Frequently Asked Questions

What is the story of Thisbe and Pyramus?

The story of Pyramus and Thisbe dates back to ancient times, featuring two young lovers forbidden to marry. Despite their parents’ opposition, they planned to elope and meet under a mulberry tree, which led to a tragic end for both of them.

Is Romeo and Juliet based on Pyramus and Thisbe?

Yes, Romeo and Juliet is based on the story of Pyramus and Thisbe, as both stories are tales of forbidden love between young couples from feuding families. Ovid’s Metamorphoses tells the story of Pyramus and Thisbe, serving as the foundation for Shakespeare’s work.

What is the main idea of Pyramus and Thisbe?

The main idea of Pyramus and Thisbe revolves around their tragic love story, which highlights the complications and selflessness of love, ultimately leading to a commemoration by the gods. The story portrays their unwavering love, the theme of self-sacrifice, and the tragic fate resulting from the complications of the real world.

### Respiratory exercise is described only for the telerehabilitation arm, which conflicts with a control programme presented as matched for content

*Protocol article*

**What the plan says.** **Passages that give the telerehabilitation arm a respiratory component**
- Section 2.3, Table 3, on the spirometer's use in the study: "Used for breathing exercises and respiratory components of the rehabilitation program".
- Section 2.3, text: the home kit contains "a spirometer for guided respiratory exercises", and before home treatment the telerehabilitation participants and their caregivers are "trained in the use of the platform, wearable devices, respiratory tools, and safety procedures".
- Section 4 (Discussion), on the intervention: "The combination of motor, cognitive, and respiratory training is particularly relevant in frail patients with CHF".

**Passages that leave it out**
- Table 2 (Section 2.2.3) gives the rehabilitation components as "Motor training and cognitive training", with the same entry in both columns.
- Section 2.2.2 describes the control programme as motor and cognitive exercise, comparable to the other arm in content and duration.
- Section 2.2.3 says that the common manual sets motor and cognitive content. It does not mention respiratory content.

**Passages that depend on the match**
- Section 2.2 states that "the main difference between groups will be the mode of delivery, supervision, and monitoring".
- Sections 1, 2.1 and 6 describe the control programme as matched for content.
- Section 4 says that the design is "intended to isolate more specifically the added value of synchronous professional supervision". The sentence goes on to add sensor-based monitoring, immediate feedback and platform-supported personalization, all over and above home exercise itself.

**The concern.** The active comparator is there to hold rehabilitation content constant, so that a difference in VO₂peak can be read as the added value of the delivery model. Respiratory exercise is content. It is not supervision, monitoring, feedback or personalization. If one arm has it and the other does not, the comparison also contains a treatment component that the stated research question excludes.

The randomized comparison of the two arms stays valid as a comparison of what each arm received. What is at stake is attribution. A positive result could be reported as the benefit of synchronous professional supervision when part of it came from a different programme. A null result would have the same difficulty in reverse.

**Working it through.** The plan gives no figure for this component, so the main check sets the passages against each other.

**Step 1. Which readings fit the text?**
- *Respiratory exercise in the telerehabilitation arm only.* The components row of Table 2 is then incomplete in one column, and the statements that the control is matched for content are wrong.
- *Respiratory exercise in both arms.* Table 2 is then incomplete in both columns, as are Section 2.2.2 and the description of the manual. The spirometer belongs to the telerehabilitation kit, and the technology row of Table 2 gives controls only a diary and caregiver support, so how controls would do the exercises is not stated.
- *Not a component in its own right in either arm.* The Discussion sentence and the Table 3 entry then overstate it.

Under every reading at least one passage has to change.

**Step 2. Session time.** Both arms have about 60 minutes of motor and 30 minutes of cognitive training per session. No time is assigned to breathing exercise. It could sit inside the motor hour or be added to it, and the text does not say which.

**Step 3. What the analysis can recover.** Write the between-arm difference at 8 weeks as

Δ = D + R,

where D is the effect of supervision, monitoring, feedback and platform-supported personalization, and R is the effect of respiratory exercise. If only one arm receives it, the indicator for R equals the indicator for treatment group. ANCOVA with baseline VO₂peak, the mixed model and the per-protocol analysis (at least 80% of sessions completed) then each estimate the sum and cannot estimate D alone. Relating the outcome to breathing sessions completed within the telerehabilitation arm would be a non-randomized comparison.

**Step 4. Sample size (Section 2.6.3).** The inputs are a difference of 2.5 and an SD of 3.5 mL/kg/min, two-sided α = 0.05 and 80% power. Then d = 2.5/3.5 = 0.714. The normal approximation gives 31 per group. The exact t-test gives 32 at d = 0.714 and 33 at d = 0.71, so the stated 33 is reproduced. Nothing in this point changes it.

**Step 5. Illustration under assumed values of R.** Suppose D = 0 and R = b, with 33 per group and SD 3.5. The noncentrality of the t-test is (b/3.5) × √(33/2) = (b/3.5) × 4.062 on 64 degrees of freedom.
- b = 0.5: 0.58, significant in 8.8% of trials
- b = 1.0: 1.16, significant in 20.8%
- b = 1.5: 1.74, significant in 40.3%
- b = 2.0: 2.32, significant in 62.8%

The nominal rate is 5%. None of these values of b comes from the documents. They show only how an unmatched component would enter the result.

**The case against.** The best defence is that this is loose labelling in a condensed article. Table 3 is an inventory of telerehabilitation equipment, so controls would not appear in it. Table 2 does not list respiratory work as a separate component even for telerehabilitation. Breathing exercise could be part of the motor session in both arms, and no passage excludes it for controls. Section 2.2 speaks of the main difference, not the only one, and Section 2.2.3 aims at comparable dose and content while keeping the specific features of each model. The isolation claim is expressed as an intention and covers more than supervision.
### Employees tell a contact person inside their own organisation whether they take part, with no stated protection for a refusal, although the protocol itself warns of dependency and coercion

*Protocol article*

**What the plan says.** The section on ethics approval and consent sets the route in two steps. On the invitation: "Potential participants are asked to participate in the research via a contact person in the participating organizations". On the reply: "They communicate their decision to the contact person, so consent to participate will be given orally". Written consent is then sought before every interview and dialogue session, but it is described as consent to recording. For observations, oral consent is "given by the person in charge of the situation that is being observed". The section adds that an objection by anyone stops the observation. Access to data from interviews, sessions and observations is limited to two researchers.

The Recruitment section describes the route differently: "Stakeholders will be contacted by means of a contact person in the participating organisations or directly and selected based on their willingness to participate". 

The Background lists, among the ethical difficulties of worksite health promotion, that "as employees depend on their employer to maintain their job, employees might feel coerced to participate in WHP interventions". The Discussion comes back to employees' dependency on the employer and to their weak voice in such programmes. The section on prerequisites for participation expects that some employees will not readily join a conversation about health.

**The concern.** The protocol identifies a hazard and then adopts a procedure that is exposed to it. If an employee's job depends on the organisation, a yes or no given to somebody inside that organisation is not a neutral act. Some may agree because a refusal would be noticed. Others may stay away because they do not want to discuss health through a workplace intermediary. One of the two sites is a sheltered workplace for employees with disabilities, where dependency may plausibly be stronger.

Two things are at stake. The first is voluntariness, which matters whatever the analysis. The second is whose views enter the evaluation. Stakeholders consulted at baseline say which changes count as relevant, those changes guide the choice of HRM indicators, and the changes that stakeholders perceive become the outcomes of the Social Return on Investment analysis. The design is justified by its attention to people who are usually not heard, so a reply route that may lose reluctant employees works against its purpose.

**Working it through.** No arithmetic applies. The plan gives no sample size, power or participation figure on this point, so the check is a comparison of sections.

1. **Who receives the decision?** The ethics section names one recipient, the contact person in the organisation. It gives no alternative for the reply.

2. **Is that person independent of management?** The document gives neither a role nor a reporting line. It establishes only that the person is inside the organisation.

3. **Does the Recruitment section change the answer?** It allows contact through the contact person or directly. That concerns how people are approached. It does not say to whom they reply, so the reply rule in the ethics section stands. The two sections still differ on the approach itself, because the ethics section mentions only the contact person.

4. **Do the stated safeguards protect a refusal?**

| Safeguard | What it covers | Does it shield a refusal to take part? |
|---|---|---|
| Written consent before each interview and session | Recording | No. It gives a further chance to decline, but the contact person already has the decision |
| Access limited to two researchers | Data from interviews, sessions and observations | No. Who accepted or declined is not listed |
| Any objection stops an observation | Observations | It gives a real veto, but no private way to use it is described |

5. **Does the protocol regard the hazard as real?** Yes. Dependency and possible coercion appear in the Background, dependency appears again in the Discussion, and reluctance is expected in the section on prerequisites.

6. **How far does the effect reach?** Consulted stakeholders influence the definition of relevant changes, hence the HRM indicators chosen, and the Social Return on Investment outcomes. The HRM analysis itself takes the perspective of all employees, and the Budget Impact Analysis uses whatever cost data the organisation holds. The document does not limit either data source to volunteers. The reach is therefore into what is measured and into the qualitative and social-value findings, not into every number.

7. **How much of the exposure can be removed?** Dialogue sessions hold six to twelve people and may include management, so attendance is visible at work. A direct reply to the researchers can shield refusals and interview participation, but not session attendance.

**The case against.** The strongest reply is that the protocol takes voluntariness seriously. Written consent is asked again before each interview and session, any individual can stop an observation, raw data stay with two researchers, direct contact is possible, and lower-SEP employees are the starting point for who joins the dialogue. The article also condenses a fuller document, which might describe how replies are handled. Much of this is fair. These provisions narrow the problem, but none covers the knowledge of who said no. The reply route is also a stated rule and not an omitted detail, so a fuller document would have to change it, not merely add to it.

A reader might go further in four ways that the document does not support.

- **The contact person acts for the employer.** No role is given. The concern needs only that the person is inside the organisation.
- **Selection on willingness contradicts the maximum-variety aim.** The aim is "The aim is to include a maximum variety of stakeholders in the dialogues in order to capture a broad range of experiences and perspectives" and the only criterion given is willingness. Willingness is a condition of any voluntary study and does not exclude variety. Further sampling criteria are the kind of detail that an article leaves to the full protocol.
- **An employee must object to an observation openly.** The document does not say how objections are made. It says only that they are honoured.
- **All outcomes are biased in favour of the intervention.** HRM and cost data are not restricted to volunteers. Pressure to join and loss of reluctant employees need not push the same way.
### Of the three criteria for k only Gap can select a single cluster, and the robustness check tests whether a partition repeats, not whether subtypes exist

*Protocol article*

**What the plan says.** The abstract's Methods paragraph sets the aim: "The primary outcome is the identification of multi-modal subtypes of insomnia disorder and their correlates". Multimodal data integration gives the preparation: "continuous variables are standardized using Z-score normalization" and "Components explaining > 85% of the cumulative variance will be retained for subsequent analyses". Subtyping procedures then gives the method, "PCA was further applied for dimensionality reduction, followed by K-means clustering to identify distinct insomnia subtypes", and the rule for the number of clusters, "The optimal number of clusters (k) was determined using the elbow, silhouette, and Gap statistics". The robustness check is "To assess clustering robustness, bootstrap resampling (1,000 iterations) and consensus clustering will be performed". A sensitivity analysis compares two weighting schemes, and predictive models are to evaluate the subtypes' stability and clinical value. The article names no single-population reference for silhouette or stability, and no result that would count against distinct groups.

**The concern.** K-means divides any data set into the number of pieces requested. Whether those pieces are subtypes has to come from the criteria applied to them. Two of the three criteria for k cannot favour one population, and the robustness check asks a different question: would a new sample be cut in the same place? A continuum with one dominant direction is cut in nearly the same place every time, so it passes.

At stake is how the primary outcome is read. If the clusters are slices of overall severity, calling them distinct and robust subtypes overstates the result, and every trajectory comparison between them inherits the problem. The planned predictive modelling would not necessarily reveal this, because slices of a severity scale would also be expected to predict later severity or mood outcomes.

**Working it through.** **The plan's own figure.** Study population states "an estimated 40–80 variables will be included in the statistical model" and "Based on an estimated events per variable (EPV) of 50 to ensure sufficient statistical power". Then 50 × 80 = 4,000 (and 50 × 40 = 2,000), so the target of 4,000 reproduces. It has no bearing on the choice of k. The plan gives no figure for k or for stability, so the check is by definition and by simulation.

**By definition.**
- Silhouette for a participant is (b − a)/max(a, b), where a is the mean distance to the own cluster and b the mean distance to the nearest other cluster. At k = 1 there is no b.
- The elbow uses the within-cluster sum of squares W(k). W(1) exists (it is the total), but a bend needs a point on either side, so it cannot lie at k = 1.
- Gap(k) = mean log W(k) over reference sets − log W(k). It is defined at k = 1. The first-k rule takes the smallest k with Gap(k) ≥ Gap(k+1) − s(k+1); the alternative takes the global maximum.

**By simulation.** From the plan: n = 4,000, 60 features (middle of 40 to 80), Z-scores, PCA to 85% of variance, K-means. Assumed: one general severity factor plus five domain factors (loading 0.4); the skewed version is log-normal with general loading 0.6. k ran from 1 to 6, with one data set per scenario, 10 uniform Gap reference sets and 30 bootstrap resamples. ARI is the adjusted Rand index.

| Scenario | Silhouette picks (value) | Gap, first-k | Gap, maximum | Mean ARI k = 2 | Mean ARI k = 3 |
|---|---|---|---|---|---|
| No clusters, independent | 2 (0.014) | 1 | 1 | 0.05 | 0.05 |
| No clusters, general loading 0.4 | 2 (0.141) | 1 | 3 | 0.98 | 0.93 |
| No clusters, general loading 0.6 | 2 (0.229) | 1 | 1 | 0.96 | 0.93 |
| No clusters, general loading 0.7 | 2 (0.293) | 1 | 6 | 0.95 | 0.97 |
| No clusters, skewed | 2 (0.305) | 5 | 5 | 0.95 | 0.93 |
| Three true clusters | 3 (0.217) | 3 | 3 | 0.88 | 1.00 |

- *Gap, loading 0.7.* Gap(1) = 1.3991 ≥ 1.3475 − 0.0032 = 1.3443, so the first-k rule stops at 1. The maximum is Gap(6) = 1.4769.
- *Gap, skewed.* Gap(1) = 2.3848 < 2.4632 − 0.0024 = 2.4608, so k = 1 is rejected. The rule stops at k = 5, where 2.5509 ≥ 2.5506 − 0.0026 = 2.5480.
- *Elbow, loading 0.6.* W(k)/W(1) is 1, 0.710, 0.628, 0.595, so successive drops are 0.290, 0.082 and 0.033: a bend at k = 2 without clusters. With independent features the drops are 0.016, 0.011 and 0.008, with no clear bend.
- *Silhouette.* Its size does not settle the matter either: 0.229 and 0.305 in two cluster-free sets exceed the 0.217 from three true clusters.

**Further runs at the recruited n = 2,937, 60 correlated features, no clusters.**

Why did Pyramus think Thisbe was dead?

Pyramus thought Thisbe was dead because he found her torn cloak stained with blood, leading him to believe a lion had killed her. This misunderstanding ultimately led to his tragic decision to take his own life.

How did Pyramus and Thisbe communicate?

Pyramus and Thisbe communicated secretly through a crack in the wall that separated their homes, due to the prohibition from their feuding families. This method allowed them to maintain their relationship despite the obstacles they faced.